Your quarter horse, is about to begin running the barrels. He starts to gallop. When a horse starts to gallop, he needs an immediate source of energy. This energy is found in the very small amounts of stored ATP and phosphocreatine. However, these supplies are quickly exhausted (within seconds). Your quarter horse's powerful, predominately Type IIb muscles, have by now started the process of producing energy by anaerobic glycolysis. This process is in at its peak within 60 seconds – with the job that your horse is doing now, this is all the energy that he needs. Because your quarter horse has a high proportion of fast-twitch muscles that are meant to move into gear quickly and anaerobically, and produce great strength and power, he is innately suited for many of his jobs, such as the quarter-run, barrel-racing, and calf-roping. However, these muscles can't sustain this process for more than a half a mile, so your quarter horse can't keep up the pace over a longer distance.
Imagine a different scenario – your thoroughbred racehorse is in the starting gates, facing a mile and a half course, instead of several hundred yards of sprinting. What happens? Well, he starts the same way that the quarter horse did under full throttle. But now, he must sustain his effort for longer than is possible with anaerobic glycolysis. The thoroughbred, by birth, has a higher proportion of slow twitch, oxidative, Type I and Type IIa muscles. Within one minute, the slower, but more efficient process of aerobic glycolysis has begun to supplement his efforts. Although aerobic glycolysis is much more efficient, it is not as fast a method of producing energy, so at this point, the pace starts to slow. Although the thoroughbred still keeps up an amazing speed over the last 3/4 of the race, he is physically incapable, no matter what his training regimen, of completing the entire race at a sprint.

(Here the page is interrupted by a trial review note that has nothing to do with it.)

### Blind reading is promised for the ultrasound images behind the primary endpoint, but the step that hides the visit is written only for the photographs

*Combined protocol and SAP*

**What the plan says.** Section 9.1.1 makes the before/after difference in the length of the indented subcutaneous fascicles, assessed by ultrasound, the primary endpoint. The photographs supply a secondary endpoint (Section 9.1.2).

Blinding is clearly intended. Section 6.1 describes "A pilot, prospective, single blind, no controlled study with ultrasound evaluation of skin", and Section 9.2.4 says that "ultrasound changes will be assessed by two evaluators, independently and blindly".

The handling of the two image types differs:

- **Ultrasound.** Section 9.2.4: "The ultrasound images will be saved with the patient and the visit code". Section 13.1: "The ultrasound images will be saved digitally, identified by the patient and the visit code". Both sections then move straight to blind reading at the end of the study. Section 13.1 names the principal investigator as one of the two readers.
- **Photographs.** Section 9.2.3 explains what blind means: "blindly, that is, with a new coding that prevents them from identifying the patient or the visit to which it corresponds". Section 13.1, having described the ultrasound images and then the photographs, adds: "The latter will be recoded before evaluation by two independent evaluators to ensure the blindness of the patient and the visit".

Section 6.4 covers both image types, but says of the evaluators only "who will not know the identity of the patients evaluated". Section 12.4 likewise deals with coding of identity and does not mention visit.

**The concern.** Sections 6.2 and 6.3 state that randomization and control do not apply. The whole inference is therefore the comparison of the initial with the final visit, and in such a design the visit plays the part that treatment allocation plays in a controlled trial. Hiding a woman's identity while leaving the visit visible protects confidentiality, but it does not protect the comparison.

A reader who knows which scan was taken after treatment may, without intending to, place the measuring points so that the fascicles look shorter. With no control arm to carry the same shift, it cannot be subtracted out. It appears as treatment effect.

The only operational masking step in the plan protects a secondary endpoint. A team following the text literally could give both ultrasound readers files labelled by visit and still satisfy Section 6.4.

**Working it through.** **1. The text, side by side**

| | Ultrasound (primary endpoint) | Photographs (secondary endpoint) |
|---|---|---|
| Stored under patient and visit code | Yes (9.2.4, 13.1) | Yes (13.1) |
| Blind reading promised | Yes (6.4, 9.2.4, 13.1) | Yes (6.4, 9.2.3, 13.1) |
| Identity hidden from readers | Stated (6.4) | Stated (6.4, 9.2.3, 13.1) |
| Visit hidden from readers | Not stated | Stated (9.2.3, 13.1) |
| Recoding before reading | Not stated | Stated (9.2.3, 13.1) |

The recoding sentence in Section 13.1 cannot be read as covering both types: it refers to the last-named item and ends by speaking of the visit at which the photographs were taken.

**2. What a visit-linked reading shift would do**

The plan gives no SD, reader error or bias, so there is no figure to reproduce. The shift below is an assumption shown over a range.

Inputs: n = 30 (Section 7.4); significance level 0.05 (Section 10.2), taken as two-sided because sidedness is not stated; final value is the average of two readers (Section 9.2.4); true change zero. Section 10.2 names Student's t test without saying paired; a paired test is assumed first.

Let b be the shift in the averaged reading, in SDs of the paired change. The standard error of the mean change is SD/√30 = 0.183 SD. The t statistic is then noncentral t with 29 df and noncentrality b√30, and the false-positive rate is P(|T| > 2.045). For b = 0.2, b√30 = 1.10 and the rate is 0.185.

Now, to stretch your mind a little further, imagine an Arab competing in a 100 mile endurance race. He needs more energy than even aerobic glycolysis can afford, but he doesn't need the powerful, short-term speed of the quarter horse, or even the pace that the thoroughbred can maintain for a mile to a mile and a half. Instead, he needs to be steady and sure for a truly impressive distance. The endurance horse needs a fuel that is in plentiful supply, but he doesn't need instant delivery of fuel – and this is found in the form of oxidation of fats. This process is slow, but extremely efficient. Even in a fit, muscular looking horse, there are enough body stores of fat to last for a very long time. Thus, the endurance horse will rely primarily on his Type I muscles to (relatively) slowly but very steadily power him through his grueling task.